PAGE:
Interactive Map of Molise, Italy
Molise, Italy Map Links:
Molise, Italy is located in southern Italy with only 22 miles of coastline on the eastern border of the Adriatic Sea. Molise is the second-smallest region in both size and population. Molise is also one of the youngest regions of Italy, as it split from the Abruzzo region in 1963, which was not officially recognized until 1970.
Cities as Seen on a Map of Molise, Italy:
- Population = 308,000
- Language = Italian (Molise Neapolitan dialect)
- Ethnicities = Croatian (Molisan Croats or Italian Croats), Albanian
- Capital = Campobasso
The History of Molise
Most of the history of Molise is connected to its neighboring region of Abruzzo, as Molise did not split from Abruzzo until 1963 before becoming official in 1970.
To give a brief history of the region of Abruzzo:
Abruzzo was part of the Ancient Roman Empire until its fall in 476. Architecture and transportation infrastructure in the region are credited to the Romans during this time. By the first millennium, the Normans invaded the area. The Normans were from a Viking region in France.
Years later, Abruzzo became annexed into the Kingdom of Two Sicilies and then finally absorbed into the Kingdom of Italy in 1860.
The region of Abruzzo suffered greatly during World War II. In 1963, years after the war ended, the region of Molise was split from Abruzzo and was finally recognized as its own region in 1970.
Italian is the primary language in the region with Neapolitan Molise, the most common dialect.
Roman Catholicism is the primary religion in Molise. Roman Catholicism is Christianity that is practiced in areas that were directly controlled by the Roman Empire. This includes both Molise, Italy, as well as the region of Croatia, where a large number of the population originated from.
Because Molise was part of Abruzzo until 1963, we will describe the geography of the southern area of Abruzzo as it is related to what we know now as present-day Molise.
The southern territory of Abruzzo is where the region of Molise is located. This area is mostly mountainside with a small coastline to the east.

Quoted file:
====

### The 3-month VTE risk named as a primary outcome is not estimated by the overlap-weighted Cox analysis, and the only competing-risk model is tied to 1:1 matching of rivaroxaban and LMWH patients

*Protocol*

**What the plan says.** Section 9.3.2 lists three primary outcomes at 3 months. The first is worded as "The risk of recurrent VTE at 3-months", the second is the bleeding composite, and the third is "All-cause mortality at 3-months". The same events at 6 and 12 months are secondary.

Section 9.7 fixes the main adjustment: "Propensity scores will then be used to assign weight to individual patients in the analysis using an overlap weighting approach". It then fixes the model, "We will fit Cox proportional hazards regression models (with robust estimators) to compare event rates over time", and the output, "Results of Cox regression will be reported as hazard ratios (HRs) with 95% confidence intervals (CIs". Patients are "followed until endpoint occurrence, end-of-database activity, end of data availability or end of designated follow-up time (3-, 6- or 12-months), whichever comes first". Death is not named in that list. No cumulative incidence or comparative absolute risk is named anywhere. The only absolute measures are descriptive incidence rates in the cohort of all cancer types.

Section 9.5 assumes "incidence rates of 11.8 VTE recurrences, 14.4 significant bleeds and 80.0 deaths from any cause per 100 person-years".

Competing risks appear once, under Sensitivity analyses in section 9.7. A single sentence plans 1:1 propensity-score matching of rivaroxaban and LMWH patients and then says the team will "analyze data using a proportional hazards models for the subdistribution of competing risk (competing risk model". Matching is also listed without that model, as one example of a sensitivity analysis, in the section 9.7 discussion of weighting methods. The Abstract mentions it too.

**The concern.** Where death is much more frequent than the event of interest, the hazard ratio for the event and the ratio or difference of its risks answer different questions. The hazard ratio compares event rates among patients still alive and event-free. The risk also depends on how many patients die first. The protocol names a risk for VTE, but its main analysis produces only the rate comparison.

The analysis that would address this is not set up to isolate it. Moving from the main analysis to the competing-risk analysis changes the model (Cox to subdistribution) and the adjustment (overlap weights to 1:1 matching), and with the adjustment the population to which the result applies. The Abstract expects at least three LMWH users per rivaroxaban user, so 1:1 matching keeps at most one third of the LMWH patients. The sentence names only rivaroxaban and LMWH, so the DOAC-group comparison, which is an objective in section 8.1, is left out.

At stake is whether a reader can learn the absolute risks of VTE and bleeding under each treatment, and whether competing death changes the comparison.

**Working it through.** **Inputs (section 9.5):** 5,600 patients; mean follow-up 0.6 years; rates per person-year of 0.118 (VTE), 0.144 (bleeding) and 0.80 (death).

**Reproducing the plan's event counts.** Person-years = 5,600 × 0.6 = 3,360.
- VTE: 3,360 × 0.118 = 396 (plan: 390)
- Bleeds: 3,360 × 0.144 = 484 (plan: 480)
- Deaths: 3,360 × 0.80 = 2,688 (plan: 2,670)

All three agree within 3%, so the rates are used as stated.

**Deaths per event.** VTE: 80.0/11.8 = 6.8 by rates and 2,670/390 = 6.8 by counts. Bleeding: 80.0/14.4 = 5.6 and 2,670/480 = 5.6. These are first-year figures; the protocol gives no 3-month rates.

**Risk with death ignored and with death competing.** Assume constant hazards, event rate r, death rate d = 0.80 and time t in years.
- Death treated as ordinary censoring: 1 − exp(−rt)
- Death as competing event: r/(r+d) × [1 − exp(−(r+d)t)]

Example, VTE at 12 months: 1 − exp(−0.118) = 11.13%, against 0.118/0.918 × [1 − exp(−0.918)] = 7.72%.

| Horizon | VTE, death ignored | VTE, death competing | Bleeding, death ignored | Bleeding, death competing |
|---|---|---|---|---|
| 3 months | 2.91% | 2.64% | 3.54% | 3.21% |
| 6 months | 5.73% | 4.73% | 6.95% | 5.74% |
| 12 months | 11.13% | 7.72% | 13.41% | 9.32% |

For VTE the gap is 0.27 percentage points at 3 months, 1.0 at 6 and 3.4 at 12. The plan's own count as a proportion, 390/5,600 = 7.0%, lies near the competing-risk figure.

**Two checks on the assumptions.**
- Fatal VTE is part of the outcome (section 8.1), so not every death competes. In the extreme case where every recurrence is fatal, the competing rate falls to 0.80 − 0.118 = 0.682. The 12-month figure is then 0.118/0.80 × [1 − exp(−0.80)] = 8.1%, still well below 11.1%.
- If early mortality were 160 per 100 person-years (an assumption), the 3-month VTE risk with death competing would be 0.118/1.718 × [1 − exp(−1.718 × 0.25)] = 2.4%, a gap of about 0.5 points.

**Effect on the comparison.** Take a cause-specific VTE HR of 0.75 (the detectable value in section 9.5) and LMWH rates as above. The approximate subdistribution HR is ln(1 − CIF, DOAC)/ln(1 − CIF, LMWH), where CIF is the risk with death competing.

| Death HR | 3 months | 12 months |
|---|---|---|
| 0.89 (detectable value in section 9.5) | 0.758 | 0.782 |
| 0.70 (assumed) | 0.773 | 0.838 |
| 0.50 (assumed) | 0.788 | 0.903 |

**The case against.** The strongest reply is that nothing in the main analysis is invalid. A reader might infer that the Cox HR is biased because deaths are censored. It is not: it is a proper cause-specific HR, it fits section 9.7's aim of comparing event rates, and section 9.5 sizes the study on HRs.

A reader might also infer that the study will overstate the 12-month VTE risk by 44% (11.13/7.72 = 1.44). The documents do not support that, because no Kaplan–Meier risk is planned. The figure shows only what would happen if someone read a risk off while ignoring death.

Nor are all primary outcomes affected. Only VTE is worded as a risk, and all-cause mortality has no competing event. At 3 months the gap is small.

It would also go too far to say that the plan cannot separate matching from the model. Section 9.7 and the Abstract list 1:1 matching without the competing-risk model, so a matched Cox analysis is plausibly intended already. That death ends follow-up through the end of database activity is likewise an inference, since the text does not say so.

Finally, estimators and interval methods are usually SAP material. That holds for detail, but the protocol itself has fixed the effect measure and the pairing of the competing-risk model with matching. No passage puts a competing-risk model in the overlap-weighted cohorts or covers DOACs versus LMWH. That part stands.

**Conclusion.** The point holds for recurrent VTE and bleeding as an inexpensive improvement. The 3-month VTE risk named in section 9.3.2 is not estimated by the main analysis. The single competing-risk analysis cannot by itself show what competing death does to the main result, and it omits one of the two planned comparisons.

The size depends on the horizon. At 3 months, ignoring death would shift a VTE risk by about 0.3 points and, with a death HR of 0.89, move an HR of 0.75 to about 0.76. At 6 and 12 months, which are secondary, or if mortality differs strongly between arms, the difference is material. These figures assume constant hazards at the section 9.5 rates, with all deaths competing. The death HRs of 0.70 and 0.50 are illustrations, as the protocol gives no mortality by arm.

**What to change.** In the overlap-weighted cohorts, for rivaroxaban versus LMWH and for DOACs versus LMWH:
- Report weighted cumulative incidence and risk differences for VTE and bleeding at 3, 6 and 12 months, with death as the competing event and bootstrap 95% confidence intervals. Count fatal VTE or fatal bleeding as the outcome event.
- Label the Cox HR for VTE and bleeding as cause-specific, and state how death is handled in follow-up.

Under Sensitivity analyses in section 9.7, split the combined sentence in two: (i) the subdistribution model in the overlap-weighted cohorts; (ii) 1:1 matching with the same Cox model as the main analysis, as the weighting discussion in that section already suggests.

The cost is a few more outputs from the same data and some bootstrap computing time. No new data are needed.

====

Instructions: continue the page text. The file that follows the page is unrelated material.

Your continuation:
Historically, the region was mostly used for agriculture, farming, and fishing, which provided a way-of-life for most in the area. Today, the area is sought after because of its nature, snow-capped mountains, and beautiful coastlines.
Similar to the geography and history of the region, we have to look at Abruzzo to know more about the culture of Molise. The Abruzzese culture was founded on agriculture and religion, the same of which can be said about the status of present-day Molise.
In 1915, approximately 500,000 Abruzzese Italians had emigrated the area in search of work. It is estimated that only 150,000 of those emigrants returned to the area.
As Molise was not established during this time period and was included in the territory of Abruzzo, it is safe to say that these numbers are likely indicative of Molisans who emigrated as well.
Because Molise is the second-smallest region in Italy in both size and population, immigration trends have not truly been established for the area. What we do know is that emigrants left the area during the early 1900s in search of work, and only a fraction of those emigrants repatriated.
People with a genealogy connected to the Molise region of Italy can have ties to Croatia, Albania, Ancient Rome, and France. It is possible for Molise genealogy to include German and Spanish lineage. The most common lineage connected to Molise is Italian, Albanian, and Croatian.
List of Itlay Regions
- Abruzzo, Italy
- Aosta Valley, Italy
- Basilicata, Italy
- Calabria, Italy
- Campania, Italy
- Emilia-Romagna, Italy
- Friuli Venezia Giulia, Italy
- Lazio (Latium), Italy
- Liguria, Italy
- Lombardy, Italy
- Marche, Italy
- Molise, Italy
- Piedmont, Italy
- Puglia (Apulia), Italy
- Sardinia, Italy
- Sicily, Italy
- Trentino-Alto Adige, Italy
- Tuscany, Italy
- Umbria, Italy
- Veneto, Italy